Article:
In this Educational Leadership article entitled, Teach Up for Excellence, differentiation guru Carol Ann Tomlinson (University of Virginia) and EDEquity founder Edwin Lou Javius note that until quite recently, U.S. schools were legally segregated and unequal based on race. Today, there is still significant racial and economic separation within schools. “The logic behind separating students by what educators perceive to be their ability is that it enables teachers to provide students with the kind of instruction they need,” say Tomlinson and Javius. “All too often, however, students in lower-level classrooms receive a level of education that ensures they will remain at the tail end of the learning spectrum.”
The deepest wounds that schools inflict on students, they continue, “are wounds of underestimation. We underestimate students when they come to us with skills and experiences that differ from the ones we expected and we conclude they’re incapable of complex work. We underestimate students when they fall short of expectations because they don’t understand the school game and we determine that they lack motivation. We underestimate them when we allow them to shrink silently into the background of the action in the classroom. We underestimate them, too, when we assume they’re doing well in school because they earn high grades, and we praise them for reaching a performance level that required no risk or struggle.”
This is a shame, they say, because low-achieving students flourish when they’re exposed to high-level instruction. We know the human brain is “incredibly malleable, and that individuals can nearly always outperform our expectations of them… Virtually all students would benefit from the kind of curriculum and instruction we have often reserved for advanced learners – that is, curriculum and instruction designed to engage students, with a focus on meaning making, problem solving, logical thinking, and transfer of learning.”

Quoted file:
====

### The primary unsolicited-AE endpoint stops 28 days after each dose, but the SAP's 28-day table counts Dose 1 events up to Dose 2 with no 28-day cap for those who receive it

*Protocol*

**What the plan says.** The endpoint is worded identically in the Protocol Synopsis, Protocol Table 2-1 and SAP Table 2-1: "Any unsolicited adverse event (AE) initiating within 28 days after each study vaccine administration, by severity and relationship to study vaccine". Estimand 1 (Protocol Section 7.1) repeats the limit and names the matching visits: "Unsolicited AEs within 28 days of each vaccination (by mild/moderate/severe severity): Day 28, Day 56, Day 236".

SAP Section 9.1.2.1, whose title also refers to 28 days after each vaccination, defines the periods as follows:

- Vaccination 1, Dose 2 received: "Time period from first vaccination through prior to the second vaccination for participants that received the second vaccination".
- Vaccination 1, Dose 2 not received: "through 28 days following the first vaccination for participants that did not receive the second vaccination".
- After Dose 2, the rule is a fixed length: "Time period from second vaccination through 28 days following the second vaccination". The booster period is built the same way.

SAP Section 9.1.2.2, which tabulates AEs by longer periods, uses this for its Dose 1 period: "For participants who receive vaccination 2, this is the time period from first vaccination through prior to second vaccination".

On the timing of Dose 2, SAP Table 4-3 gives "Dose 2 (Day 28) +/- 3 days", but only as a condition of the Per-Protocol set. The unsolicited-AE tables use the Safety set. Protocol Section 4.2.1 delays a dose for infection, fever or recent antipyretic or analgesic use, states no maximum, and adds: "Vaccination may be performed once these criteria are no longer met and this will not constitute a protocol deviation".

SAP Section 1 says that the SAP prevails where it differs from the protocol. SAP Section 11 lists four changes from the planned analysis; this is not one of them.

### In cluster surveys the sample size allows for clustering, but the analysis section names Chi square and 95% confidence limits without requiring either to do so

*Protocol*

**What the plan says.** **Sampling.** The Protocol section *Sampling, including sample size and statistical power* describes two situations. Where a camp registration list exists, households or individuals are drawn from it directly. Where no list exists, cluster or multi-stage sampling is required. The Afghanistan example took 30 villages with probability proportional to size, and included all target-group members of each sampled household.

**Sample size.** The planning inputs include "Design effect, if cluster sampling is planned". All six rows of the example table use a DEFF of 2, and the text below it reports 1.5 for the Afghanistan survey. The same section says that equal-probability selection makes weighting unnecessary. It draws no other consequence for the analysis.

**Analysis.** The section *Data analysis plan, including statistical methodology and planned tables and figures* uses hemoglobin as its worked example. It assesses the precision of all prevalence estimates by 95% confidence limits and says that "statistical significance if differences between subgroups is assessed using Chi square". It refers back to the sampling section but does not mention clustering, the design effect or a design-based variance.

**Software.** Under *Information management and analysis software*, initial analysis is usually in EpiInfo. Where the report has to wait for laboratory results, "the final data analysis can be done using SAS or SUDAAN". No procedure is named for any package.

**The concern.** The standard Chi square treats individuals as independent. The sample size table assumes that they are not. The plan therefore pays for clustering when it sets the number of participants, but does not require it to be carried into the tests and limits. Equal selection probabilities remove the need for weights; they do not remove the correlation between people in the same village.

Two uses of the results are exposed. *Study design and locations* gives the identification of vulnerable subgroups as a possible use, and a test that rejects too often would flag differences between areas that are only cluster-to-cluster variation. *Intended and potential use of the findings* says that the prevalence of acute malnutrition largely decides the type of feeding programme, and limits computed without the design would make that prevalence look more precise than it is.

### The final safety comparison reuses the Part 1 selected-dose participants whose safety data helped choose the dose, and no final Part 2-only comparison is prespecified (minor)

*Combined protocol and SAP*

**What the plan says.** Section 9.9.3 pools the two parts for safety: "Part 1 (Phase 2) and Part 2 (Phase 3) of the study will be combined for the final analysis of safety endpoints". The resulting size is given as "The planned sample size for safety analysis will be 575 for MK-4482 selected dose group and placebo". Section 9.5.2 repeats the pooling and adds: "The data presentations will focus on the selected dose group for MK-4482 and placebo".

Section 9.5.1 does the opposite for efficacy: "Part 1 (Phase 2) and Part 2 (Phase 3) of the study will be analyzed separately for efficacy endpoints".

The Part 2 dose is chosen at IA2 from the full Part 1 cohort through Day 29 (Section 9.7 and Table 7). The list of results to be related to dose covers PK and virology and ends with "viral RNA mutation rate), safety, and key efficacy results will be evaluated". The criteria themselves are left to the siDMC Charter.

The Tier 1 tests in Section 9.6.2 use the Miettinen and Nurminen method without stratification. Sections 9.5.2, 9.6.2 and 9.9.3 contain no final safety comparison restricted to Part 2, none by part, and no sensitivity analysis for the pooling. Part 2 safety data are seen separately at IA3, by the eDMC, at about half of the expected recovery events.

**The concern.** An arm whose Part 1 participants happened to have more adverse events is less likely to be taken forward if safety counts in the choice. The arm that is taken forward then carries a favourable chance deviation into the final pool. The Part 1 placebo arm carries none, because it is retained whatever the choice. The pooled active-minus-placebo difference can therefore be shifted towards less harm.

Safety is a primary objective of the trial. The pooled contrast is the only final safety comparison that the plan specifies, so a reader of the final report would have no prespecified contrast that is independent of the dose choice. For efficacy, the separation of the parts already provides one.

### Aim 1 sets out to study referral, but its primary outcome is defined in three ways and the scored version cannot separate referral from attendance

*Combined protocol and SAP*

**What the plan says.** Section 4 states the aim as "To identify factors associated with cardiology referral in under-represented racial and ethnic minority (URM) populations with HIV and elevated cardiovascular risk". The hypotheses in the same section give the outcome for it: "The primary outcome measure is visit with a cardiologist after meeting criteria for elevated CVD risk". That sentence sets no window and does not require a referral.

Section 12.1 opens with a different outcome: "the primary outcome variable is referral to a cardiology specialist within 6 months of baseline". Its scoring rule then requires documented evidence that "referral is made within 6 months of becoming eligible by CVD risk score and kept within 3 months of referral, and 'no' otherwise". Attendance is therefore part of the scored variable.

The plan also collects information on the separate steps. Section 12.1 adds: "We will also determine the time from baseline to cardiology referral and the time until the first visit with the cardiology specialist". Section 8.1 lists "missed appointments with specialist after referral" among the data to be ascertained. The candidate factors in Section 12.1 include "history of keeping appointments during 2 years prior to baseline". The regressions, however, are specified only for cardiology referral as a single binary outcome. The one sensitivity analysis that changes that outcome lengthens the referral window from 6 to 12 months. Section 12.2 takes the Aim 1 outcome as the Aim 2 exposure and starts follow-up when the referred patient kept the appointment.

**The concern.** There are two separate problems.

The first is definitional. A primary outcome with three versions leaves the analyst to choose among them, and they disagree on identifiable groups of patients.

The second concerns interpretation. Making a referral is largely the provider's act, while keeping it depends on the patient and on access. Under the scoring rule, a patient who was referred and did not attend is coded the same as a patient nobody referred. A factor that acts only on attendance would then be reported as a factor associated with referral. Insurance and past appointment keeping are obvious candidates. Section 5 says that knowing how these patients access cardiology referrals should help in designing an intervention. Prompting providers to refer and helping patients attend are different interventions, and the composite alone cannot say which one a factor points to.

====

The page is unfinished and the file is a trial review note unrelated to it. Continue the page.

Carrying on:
These convictions bring Tomlinson and Javius to seven principles for “teaching up” – that is, creating classrooms that give all students access to high achievement:
• Accept that human differences are normal and desirable. “Each person has something of value to contribute to the group, and the group is diminished without that contribution,” say Tomlinson and Javius. “Teachers who teach up create a community of learners in which everyone works together to benefit both individuals and the group.”
• Develop a growth mindset. This means “doggedly challenging the preconception that high ability dwells largely in more privileged students,” say the authors. “The greatest barrier to learning is often not what the student knows, but what the teacher expects of the student.” Growth-mindset teachers emphasize hard work, set clear learning goals, and provide support and feedback along the way.
• Work to understand students’ cultures, interests, needs, and perspectives. “Teaching any student well means striving to understand how that student approaches learning and creating an environment that is respectful of and responsive to what each student brings to the classroom,” say Tomlinson and Javius.
• Create a base of rigorous learning opportunities. This includes discipline-specific knowledge and skill expectations, connections with students’ lives, collaboration with peers, looking at different perspectives, and having students create authentic products for real audiences.
• Understand students’ varied entry-points and curriculum speed. “Teachers who teach up understand that some students may feel racially and culturally isolated in their classes,” say Tomlinson and Javius. “Therefore, they find multiple ways for students to display their insights for the group. These teachers understand that every student needs ‘peacock’ moments of success so classmates accept them as intellectual contributors.”
• Create flexible classroom routines and procedures. The trick is to draw on classroom assessments, formal and informal, to accommodate the inevitable range of student needs. “Teachers who teach up carefully select times when the class works as a whole, when students work independently, and when students work in groups,” say Tomlinson and Javius. “They teach their students when and how to help one another as well as how to guide their own work effectively.”
• Be an analytical practitioner. Effective teachers are students of their students. “They empower students to teach them, as teachers, what makes students most successful,” say the authors.
Blog written by:
Kim Marshall, consultant